Peter Bowker’s Second World War drama makes a belated but welcome return to BBC One. Matthew Bell reports
BBC One’s hit wartime drama World on Fire returned over the summer – but only after a frustrating series of delays, largely caused by Covid, which led creator Peter Bowker to joke that the series “took longer to film than the war itself”.
Bowker was speaking at an online RTS National Event in July ahead of the transmission of the second series, almost four years after the first aired.
Series 2 sees the battle against fascism shift from Europe to North Africa. “I wanted to write a series that was a genuinely global look at the war,” explained Bowker, who penned the drama with Rachel Bennette and Matt Jones.
“The DNA of the series is to present it as a truly global conflict and, in particular, to introduce the armed forces from what was the Empire and became the Commonwealth, and [address] the whole convoluted, sometimes toxic, sometimes mutually supportive, relationship between the colonised and the colonisers.”
The war overseas and in the air is interspersed with scenes of domestic life on the home front in Manchester and in Berlin. “As always,” added Bowker, “it’s [about] finding the small human moments in what might be called bigger history.”
One horrifying story is that of 16-year-old Marga (Miriam Schiweck) who is part of the Nazi Lebensborn (Fount of Life) programme, whose goal was to increase the number of “racially pure” Aryan people by forcing girls to have sex with army officers.
Pakistani-Canadian actor Ahad Raza Mir joins the cast as Rajib, a captain in the Indian Army. “He’s an army man… he has strong beliefs… but he has an identity crisis. He doesn’t know what to believe by the end of the series. Everything he believes in falls apart,” explained the actor.
Rajib is fighting in the North African desert but, thanks to modern set design and special effects, the scenes were shot on in Belfast. “I flew over and walked into this studio… and it was genuinely the desert – it had sand everywhere… it smelt of sand,” said the actor.
The explosions, though, were real. Mir recalled: “You don’t have to act very much… I don’t know about the rest of the boys but I was terrified every time they rigged up the explosions. I hated it, but it really helped the performance and drove that factor of fear and panic.”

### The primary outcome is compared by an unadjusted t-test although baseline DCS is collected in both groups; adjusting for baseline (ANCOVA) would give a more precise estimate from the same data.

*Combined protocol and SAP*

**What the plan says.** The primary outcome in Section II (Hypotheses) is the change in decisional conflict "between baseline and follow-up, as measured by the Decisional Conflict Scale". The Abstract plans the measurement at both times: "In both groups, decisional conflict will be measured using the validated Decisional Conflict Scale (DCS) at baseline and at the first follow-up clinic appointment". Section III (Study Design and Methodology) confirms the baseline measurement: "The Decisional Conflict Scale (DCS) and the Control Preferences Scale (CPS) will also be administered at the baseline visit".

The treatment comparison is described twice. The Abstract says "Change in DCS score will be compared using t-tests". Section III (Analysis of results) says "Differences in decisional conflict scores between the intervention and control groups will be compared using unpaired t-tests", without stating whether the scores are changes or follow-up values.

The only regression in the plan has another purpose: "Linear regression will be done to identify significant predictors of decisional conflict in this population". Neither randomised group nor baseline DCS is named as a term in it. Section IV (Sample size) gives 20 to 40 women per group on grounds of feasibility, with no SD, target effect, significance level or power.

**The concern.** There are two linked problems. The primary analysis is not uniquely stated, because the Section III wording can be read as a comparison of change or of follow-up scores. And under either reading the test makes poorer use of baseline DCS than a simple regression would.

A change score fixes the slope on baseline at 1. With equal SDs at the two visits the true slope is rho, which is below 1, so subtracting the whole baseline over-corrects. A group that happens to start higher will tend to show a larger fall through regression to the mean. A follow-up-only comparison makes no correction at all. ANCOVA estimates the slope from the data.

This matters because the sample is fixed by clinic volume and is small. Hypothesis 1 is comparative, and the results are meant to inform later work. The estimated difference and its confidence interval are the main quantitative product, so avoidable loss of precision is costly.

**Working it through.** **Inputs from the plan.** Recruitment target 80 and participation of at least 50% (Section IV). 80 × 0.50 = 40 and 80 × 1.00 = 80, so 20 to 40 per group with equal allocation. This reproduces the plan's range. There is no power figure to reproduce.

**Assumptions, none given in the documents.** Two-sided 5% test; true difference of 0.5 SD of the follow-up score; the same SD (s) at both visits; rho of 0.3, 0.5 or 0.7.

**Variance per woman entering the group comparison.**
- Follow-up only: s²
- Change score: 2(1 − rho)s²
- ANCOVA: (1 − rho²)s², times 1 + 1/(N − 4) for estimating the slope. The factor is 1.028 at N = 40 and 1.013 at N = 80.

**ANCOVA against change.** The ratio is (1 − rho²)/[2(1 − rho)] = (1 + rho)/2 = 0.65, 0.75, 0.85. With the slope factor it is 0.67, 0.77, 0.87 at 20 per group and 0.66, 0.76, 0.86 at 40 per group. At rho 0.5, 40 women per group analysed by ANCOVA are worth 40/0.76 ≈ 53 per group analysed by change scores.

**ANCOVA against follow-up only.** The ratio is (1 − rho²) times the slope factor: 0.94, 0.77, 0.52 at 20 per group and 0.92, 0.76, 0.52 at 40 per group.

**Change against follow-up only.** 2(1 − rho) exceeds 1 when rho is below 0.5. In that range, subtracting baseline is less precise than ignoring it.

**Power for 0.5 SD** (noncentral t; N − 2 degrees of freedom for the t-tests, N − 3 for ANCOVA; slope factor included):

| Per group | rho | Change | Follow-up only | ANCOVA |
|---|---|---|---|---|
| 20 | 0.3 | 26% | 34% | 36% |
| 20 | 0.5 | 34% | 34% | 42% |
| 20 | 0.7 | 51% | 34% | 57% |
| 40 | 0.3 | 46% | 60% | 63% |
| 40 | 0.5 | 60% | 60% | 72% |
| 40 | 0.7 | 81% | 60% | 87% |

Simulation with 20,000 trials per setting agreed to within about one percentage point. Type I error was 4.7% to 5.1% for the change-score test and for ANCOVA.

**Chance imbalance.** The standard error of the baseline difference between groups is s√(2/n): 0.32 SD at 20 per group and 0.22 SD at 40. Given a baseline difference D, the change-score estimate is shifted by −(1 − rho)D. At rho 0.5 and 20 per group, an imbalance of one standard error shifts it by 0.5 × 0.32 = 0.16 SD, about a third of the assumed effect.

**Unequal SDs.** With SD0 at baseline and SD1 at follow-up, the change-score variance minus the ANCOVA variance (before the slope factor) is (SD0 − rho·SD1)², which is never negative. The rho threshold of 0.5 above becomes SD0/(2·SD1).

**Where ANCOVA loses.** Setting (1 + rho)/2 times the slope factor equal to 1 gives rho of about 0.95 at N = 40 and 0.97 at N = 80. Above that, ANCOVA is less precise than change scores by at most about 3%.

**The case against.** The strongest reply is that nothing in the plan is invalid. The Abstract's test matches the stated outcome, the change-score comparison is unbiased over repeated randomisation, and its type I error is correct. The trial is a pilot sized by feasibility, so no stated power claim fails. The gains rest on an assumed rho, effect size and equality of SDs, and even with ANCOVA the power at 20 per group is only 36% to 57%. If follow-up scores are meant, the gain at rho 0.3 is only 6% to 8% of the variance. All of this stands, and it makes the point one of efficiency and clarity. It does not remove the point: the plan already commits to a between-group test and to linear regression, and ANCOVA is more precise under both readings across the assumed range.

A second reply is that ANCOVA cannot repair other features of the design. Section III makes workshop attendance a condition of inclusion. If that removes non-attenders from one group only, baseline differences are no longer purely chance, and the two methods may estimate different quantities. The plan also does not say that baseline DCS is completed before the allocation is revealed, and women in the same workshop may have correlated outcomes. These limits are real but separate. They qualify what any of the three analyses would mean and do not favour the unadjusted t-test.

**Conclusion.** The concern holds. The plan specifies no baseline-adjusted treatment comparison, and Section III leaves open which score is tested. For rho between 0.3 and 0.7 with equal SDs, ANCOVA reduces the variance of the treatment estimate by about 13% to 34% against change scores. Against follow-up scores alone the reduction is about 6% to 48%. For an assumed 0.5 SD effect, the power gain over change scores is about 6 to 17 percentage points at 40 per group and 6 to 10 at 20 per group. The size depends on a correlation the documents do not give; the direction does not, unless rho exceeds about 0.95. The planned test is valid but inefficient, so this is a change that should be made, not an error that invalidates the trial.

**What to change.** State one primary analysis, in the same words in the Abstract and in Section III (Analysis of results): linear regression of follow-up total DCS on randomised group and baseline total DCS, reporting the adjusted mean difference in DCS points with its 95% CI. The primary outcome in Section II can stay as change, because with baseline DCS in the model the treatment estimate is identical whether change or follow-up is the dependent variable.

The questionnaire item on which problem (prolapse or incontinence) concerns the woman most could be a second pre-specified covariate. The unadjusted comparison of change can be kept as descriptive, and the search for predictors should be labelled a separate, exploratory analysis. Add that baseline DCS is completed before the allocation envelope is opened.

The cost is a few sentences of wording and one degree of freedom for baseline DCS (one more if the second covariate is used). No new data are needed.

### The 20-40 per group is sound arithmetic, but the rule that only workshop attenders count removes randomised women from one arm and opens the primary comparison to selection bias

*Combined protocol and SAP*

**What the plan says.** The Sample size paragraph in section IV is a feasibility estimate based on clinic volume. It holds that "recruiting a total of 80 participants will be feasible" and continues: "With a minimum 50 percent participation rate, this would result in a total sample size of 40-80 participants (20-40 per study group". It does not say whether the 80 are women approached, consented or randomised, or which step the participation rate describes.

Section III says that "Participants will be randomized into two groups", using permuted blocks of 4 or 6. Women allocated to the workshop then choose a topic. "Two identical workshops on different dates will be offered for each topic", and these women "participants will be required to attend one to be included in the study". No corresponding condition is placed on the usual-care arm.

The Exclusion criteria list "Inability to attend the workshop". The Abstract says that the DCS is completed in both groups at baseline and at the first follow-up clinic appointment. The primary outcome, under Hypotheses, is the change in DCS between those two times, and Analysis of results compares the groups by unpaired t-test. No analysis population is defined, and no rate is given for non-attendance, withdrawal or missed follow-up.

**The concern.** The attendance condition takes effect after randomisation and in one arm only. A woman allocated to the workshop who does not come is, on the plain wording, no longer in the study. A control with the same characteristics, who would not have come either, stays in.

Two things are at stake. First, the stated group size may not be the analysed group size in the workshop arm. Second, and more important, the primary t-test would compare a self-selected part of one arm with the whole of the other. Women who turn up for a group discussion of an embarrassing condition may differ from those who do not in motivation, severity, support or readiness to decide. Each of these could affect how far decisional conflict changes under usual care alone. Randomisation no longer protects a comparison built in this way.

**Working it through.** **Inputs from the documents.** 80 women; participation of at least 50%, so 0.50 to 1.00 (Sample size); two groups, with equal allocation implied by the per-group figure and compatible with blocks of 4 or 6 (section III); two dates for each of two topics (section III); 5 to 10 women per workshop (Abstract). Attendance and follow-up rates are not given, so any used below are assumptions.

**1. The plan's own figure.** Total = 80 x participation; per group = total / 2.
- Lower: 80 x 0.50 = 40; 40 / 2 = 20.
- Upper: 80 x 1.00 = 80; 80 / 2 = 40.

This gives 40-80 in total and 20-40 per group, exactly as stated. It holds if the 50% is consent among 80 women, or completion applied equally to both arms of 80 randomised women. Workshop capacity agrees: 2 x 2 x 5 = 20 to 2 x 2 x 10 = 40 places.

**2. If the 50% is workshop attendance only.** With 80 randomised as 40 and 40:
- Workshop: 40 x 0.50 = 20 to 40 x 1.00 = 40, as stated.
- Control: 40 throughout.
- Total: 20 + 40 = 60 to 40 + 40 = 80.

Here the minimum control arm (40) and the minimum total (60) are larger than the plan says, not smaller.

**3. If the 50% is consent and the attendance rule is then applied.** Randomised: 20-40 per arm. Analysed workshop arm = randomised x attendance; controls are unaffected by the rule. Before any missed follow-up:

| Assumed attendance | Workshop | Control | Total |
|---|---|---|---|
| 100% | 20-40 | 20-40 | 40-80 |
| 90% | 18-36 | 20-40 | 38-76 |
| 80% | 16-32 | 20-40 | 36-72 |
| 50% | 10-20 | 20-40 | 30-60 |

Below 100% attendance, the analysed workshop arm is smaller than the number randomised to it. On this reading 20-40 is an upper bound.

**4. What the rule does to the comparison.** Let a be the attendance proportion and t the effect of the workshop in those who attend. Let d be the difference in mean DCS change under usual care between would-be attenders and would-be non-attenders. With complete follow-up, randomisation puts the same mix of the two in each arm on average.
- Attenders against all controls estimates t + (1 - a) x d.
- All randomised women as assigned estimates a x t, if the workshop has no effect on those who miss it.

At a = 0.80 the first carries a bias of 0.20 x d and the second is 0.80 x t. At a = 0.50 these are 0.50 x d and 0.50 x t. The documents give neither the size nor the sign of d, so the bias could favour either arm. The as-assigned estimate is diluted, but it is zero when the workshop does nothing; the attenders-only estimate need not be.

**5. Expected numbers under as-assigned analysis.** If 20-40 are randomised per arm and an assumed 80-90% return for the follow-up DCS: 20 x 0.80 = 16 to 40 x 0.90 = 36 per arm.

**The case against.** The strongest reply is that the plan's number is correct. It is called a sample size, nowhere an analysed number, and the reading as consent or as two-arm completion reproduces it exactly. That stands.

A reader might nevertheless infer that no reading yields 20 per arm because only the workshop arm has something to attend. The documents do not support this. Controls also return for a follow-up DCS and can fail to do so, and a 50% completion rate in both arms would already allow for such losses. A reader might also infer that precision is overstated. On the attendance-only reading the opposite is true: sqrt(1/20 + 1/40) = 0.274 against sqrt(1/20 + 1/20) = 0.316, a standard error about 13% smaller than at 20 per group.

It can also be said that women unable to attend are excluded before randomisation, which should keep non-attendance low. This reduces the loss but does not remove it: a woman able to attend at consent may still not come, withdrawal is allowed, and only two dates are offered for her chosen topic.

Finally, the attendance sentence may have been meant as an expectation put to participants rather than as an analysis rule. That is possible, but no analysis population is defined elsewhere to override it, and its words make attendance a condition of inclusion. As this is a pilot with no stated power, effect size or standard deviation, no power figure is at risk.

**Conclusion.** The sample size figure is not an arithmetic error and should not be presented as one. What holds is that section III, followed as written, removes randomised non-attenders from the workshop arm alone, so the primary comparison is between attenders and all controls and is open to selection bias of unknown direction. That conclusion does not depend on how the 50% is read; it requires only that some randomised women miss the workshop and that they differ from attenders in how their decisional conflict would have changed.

In contrast, Blake Harrison, who returns as Sergeant Stan Raddings, loved the battle scenes. He joked: “Physicality is my middle name – I took to that like a duck to water.… I really understand why some of these incredible actors just decide to do action movies all the time, because it’s so much fun.
“What are we doing today? ‘Well, this guy has set up a bunch of explosions and you’re going to run away from it.’ And you’re going to pay me for that? Fantastic.”
The scripts are peppered with what Bowker calls “flash, bang, wallop moments”, but the scenes he really liked writing are “two men trapped in a ditch overnight talking – that’s where you find the humanity”.
Jonah Hauer-King, who plays Harry, an officer reckless both in war and in his personal life, described the shoot as “frenetic but amazing fun as well”.
Julia Brown, who plays Lois, the mother of Harry’s baby, added: “The whole thing was shot out of sequence, slightly chaotic at times and you had to keep up with the adrenaline of it all and not let the emotion affect you – but that’s our job as an actor, isn’t it? You’ve got to perform on the day and not take it home with you.”
World on Fire is made by Mammoth Screen and its co-production partner, Masterpiece, with support from Northern Ireland Screen. It is available on BBC iPlayer.
The RTS National Event ‘World on Fire: series 2 Q&A’ was hosted by the broadcaster Charlie Girling on 6 July.